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I've found the following code at http://snipplr.com/view/2771

Which is pretty good, almost exactly what I was looking for, but if I use the values @"1.4.5", @"10.4" it produces the wrong result, saying that the first number is lower.

Arghhhh Late night coding, sorry I read 10.4 as 1.4 :(

I'm unsure why compare is having an issue and what the problem is ?

/*
 * compareVersions(@"10.4",             @"10.3"); //             
       returns NSOrderedDescending (1) - aka first number is higher

 * compareVersions(@"10.5",             @"10.5.0"); //           
       returns NSOrderedSame (0) 

 * compareVersions(@"10.4 Build 8L127", @"10.4 Build 8P135"); // 
       returns NSOrderedAscending (-1) - aka first number is lower
 */
NSComparisonResult compareVersions(NSString* leftVersion, NSString* rightVersion)
{
    int i;

    // Break version into fields (separated by '.')
    NSMutableArray *leftFields  = [[NSMutableArray alloc] initWithArray:[leftVersion  componentsSeparatedByString:@"."]];
    NSMutableArray *rightFields = [[NSMutableArray alloc] initWithArray:[rightVersion componentsSeparatedByString:@"."]];

    // Implict ".0" in case version doesn't have the same number of '.'
    if ([leftFields count] < [rightFields count]) {
        while ([leftFields count] != [rightFields count]) {
            [leftFields addObject:@"0"];
        }
    } else if ([leftFields count] > [rightFields count]) {
        while ([leftFields count] != [rightFields count]) {
            [rightFields addObject:@"0"];
        }
    }

.

    // Do a numeric comparison on each field
    for(i = 0; i < [leftFields count]; i++) {
        NSComparisonResult result = [[leftFields objectAtIndex:i] compare:[rightFields objectAtIndex:i] options:NSNumericSearch];
        if (result != NSOrderedSame) {
            [leftFields release];
            [rightFields release];
            return result;
        }
    }

    [leftFields release];
    [rightFields release];  
    return NSOrderedSame;
}
share|improve this question
    
Why would you expect 10.4 to be lower than 1.4.5? That's usually not how version numbers work... –  omz Sep 6 '12 at 21:32
    
Sorry, stupid question probably, but what test do you want to apply? What makes 1.4.5 larger than 10.4? –  Tommy Sep 6 '12 at 21:32
1  
Those aren't version numbers they are version paths. Once you treat them as a path, treating each corresponding element as a sole comparison, then the solution should be obvious. And, yeah, 1.4.5 vs. 10.4 better yield 10.4 as the higher version or you are out of luck because your version paths are now no longer coherent. –  bbum Sep 7 '12 at 3:05

9 Answers 9

up vote 2 down vote accepted

[I posted this earlier today, but it was not selected as the answer, and it may be more appropriate to your problem. There are other techniques, you can look here and here for other solutions.]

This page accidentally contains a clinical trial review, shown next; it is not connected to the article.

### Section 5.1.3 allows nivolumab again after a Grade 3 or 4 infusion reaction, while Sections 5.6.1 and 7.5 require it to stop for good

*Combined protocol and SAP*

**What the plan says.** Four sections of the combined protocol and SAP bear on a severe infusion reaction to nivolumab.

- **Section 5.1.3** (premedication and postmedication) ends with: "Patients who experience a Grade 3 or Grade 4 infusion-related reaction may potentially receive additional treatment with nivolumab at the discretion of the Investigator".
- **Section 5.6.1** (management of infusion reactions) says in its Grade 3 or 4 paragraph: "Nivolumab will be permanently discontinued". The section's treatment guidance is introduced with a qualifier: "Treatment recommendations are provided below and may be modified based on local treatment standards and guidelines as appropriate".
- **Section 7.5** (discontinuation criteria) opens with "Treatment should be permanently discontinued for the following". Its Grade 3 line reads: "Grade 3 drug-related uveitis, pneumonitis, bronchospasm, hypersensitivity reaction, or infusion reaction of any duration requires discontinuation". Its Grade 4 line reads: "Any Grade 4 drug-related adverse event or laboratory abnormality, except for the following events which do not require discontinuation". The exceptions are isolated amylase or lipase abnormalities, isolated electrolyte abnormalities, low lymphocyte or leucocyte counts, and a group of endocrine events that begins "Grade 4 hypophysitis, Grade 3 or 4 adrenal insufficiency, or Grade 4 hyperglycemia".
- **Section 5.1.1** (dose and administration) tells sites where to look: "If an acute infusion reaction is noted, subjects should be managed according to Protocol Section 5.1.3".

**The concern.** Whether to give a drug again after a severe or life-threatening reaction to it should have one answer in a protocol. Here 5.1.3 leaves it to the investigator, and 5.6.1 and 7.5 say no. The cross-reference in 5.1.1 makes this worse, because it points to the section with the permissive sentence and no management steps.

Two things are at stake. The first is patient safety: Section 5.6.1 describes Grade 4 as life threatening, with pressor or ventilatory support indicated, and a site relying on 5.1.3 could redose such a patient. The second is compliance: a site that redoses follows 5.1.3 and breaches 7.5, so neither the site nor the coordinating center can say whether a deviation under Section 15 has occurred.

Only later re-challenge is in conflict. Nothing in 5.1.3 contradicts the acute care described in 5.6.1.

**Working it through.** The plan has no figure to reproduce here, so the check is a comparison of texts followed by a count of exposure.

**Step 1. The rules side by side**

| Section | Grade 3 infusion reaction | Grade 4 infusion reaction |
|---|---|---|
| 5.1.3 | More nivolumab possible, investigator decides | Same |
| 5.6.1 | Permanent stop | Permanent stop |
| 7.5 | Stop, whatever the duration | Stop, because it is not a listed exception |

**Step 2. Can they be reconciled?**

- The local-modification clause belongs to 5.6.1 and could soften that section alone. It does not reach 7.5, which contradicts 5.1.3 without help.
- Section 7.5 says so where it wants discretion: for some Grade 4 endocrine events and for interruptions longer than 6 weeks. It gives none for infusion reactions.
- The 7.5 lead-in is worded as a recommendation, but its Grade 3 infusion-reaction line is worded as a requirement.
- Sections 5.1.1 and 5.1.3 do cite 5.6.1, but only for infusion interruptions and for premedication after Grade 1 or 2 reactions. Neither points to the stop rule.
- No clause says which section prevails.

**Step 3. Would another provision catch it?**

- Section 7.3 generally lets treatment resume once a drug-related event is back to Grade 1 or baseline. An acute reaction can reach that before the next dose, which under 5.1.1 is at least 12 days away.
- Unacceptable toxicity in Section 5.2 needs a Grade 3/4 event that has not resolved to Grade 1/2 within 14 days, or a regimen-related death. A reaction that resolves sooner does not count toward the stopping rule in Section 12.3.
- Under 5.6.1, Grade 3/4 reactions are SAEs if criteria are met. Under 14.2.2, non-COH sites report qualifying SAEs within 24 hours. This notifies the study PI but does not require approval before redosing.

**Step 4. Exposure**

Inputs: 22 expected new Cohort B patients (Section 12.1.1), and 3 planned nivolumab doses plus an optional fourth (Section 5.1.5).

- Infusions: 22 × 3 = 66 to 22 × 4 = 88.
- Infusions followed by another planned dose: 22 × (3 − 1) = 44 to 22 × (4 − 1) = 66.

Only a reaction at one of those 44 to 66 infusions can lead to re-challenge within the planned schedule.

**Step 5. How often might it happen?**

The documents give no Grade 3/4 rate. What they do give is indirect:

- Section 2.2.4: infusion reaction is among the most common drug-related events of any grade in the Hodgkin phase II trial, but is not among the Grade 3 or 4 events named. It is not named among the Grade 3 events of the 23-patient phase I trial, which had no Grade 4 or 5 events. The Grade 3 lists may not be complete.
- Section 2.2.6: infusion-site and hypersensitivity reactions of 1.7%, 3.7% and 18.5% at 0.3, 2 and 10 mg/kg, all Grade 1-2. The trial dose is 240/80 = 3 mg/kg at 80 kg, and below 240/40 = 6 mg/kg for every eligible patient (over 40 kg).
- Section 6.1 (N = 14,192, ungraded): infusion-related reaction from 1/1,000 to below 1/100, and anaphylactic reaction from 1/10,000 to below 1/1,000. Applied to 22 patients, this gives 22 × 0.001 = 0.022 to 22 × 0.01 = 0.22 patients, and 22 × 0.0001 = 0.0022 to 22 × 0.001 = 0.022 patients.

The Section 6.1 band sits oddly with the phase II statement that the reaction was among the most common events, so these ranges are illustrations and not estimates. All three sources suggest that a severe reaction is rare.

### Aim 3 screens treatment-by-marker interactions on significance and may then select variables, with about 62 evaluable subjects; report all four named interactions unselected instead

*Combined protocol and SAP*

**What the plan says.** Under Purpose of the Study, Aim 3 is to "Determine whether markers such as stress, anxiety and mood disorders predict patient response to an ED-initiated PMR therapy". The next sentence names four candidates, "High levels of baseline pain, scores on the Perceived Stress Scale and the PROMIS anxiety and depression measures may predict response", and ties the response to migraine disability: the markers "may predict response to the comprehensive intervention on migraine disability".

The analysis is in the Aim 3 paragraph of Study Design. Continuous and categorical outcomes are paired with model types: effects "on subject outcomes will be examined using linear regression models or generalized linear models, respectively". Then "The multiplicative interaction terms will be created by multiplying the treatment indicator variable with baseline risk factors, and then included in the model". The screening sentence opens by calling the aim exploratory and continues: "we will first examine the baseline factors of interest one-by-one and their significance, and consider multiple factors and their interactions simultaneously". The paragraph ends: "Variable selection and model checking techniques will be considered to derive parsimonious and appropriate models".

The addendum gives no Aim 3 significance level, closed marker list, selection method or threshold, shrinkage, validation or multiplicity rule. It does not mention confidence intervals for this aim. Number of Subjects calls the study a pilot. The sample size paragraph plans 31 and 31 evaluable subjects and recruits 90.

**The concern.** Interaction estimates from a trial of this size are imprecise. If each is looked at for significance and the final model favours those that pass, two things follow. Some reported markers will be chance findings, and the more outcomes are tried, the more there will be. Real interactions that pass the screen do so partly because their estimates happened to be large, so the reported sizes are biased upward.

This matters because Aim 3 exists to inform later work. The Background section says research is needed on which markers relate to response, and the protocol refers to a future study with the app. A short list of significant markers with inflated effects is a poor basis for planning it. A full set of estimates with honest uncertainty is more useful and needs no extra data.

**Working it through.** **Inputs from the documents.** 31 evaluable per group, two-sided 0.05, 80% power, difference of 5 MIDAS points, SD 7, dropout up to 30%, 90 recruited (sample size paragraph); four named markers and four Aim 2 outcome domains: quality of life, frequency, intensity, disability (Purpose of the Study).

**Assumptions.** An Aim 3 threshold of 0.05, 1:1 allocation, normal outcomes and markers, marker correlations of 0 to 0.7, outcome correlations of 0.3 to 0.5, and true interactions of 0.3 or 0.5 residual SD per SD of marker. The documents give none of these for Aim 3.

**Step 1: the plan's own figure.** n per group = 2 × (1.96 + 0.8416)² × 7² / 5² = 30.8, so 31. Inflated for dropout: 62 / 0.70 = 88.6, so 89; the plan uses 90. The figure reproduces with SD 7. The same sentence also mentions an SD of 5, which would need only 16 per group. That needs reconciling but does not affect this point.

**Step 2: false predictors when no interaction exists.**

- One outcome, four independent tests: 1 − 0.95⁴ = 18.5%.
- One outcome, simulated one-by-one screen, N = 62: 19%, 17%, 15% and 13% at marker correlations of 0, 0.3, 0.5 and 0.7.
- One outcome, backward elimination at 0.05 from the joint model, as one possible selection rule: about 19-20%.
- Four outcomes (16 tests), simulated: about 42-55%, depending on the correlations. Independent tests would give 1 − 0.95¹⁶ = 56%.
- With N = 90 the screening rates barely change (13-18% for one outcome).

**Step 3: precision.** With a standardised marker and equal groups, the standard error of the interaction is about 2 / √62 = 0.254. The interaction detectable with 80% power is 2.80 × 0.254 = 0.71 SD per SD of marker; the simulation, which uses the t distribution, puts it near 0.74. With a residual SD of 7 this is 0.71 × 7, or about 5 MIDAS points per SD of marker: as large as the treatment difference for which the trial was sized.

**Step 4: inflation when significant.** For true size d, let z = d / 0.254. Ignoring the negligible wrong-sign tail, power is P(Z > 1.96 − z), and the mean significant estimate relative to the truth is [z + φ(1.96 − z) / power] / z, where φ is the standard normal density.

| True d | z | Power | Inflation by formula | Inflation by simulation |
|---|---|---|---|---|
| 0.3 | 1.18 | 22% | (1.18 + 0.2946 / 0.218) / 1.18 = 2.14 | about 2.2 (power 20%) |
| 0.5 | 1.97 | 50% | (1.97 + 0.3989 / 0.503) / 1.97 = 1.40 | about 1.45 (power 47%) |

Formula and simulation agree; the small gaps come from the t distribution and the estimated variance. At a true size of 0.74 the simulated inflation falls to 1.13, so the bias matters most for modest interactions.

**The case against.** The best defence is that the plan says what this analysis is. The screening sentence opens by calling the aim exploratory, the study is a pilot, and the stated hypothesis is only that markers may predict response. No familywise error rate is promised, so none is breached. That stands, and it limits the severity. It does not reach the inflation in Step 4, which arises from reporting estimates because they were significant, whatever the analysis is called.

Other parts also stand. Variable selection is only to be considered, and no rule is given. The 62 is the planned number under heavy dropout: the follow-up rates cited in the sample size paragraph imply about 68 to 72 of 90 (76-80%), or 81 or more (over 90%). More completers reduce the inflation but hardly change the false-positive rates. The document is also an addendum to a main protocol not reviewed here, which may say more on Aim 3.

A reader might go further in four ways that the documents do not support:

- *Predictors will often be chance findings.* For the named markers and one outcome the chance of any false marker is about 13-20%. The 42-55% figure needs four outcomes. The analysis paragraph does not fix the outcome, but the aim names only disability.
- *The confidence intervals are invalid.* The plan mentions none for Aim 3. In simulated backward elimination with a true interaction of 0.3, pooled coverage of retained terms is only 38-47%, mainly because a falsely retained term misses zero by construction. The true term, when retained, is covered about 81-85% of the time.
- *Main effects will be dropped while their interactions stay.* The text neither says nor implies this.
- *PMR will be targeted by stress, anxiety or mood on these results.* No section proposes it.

What I do is take that string and break it into components:

NSArray *array = [myVersion componentsSeparatedByCharactersInSet:@"."];

NSInteger value = 0;
NSInteger multiplier = 1000000;
for(NSString *n in array) {
  value += [n integerValue] * multiplier;
  multiplier /= 100;
}

What this does is give you a normalized value you can use for comparison, and will generally compare releases that have different "depths", ie 1.5 and 1.5.2.

It breaks if you have more than 100 point releases (ie any number is > 100) and also will declare 1.5.0 == 1.5. That said, its short, sweet, and simple to use.

EDIT: if you use the NSString 'compare:options:' method, make sure you have your string well groomed:

    s1 = @"1.";
    s2 = @"1";
    NSLog(@"Compare %@ to %@ result %d", s1, s2, (int)[s1 compare:s2 options:NSNumericSearch]);
    s1 = @"20.20.0";
    s2 = @"20.20";
    NSLog(@"Compare %@ to %@ result %d", s1, s2, (int)[s1 compare:s2 options:NSNumericSearch]);

2012-09-06 11:26:24.793 xxx[59804:f803] Compare 1. to 1 result 1
2012-09-06 11:26:24.794 xxx[59804:f803] Compare 20.20.0 to 20.20 result 1
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1  
Yeah, I've used this same basic approach in the past and found it reasonably robust, so long as you are careful to not use individual numbers larger than your multiplier granularity. (If you use 256 then each component will fit in a byte.) –  Hot Licks Sep 6 '12 at 21:38

The Sparkle framework for Mac is open source, and it has some neat version checking code you can have a look at: https://github.com/andymatuschak/Sparkle/blob/master/SUStandardVersionComparator.m

share|improve this answer

so you want to compare 10.5 to 1.4.6 such that 10.5 is viewed as 0.10.5

if this is the case, you need to add "0" array items to the left side of your separated version number

NSComparisonResult compareVersions(NSString* leftVersion, NSString* rightVersion)
{
    int i;